Randall Kennedy

New book about racial epithet misses the point

By Earl Ofari Hutchinson

When I saw the title of Randall Kennedy’s book Nigger: The Strange Career of a Troublesome Word, I immediately thought of a conversation I had with my son not long ago. I had overheard him greet a buddy on the phone with “Yo nigger, what’s up?” It wasn’t the first time this had happened. In the past I ignored it. I knew it was the way many young blacks talked to each other; the word is part of their hip jargon, and they aren’t particularly troubled by its odious significance.

But this time I was.

I asked him why he used it. He shrugged and said that everybody does it. “Then what if one of your white friends calls you a nigger?” I asked. “Is that O.K.?” He was silent. We both knew that would not be acceptable. When any white person, especially a celebrity, athlete, or public official, slips and uses the word or makes any other racist reference, they hear about it from outraged blacks.

Randall Kennedy, in his provocative but misguided polemic, denounces the double standard that my son and other young blacks apply to whites. He contends that “nigger” is hardly the earthshattering, illegitimate word that many blacks and whites brand it. Kennedy is intrigued by the rappers and black comedians who sprinkle the word throughout their lyrics and jokes, and by black writers and filmmakers who go through lengthy gyrations to justify using it.

Their rationale boils down to this: The more a black person uses the word, the less offensive it becomes. They claim they are cleansing the word of its negative connotations so that racists can no longer use it to hurt blacks. Comedian-turned-activist Dick Gregory had the same idea some years ago when he titled his autobiography Nigger. Black writer Robert deCoy also tried to apply this form of racial shock therapy to whites when he titled his novel The Nigger Bible.

In his book (Pantheon; $22), Kennedy ticks off the litany of defenses many blacks cite to justify using the word. They claim that it is a term of endearment or affection. They say to each other, “You’re my nigger if you don’t get no bigger” or “That nigger sure is something.” Some use it in anger or disdain: “Nigger, you sure got an attitude.” Still others are defiant. They say they don’t care what a white person calls them, since words can’t harm them.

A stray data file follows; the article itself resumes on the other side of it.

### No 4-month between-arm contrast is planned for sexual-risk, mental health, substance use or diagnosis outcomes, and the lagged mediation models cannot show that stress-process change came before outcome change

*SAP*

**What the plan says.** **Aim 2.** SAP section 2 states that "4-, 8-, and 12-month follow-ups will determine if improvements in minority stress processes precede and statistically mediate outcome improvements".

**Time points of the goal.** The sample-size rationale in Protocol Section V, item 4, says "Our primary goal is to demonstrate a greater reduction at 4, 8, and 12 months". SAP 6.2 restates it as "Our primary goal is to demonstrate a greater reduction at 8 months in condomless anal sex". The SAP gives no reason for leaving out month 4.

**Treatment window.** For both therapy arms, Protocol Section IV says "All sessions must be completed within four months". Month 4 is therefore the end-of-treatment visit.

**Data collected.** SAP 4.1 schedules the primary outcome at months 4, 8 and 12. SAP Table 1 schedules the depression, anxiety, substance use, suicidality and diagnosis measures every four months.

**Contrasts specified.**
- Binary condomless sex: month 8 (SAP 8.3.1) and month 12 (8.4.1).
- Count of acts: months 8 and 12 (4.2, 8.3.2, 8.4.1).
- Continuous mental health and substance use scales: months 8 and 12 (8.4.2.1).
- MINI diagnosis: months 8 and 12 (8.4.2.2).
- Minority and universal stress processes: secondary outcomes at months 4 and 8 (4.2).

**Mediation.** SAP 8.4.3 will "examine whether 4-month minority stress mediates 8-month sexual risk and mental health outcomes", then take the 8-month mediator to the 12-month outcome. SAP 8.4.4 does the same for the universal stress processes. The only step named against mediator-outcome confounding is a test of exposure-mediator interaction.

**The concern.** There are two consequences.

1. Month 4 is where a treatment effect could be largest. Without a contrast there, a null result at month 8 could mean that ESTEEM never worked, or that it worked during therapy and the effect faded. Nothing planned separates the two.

Kennedy understands, even sympathizes with their defense. He has no truck with those who want to purge the word from public discourse, wage war against its presence in such classics as The Adventures of Huckleberry Finn, encode it in hate-speech laws, and impose penalties and sanctions on professors, basketball coaches, and public officials who use it, no matter how instructive or benevolent their intentions.

But in his passionate plea to recast public thinking and debate over the word, Kennedy makes the same mistake as other n-word apologists. Words are not value-neutral. They express concepts and ideas. Often words reflect society’s standards. If colorphobia is a deep-rooted standard in American life, then a word as emotionally charged as “nigger” will always reinforce and perpetuate stereotypes. It can’t be sanitized, cleansed, inverted, or redeemed as culturally liberating.

“Nigger” can’t and shouldn’t be made acceptable, no matter whose mouth it comes out of or what excuse gets made for it. Kennedy goes further and creates straw-man enemies to bolster his warning against making too much ado about the word. He cites cases of blacks who lie for gain or publicity by claiming they were assailed by racist whites (e.g., the Tawana Brawley case), who demand excessive punishment for offending whites, or who push to purge the word from dictionaries.

These are extreme, media-sensationalized examples of blacks overreacting to the word. Yet there are dozens of daily examples where whites taunt and harass blacks by calling them “nigger”; spray-paint the word on their homes, businesses, churches; use the word as part of assaults, even murders, of blacks. The word “nigger” still has a grotesque and deadly meaning. And even if some blacks do occasionally protest too much, maybe that’s because “nigger,” as Kennedy himself admits, pricks agonizing historical and social sores.

That’s certainly why comedian Richard Pryor publicly changed his mind about the word. The irreverent Pryor had practically made a career out of using “nigger” in his routines. But after returning from Africa, he told a concert audience that he now considered the word profane and disrespectful, and was dropping it from his act. His audience applauded.

Although Kennedy frowns on Pryor’s racial conversion as a betrayal of cultural faith and freedom, Pryor got it right. And anyone who reads Kennedy’s Nigger should immediately go rent the tape of that concert to understand why there’s no excuse for “nigger.”

Earl Ofari Hutchinson is a columnist and the author of ‘The Crisis in Black and Black.’

From the January 24-30, 2002 issue of the North Bay Bohemian.

© Metro Publishing Inc.

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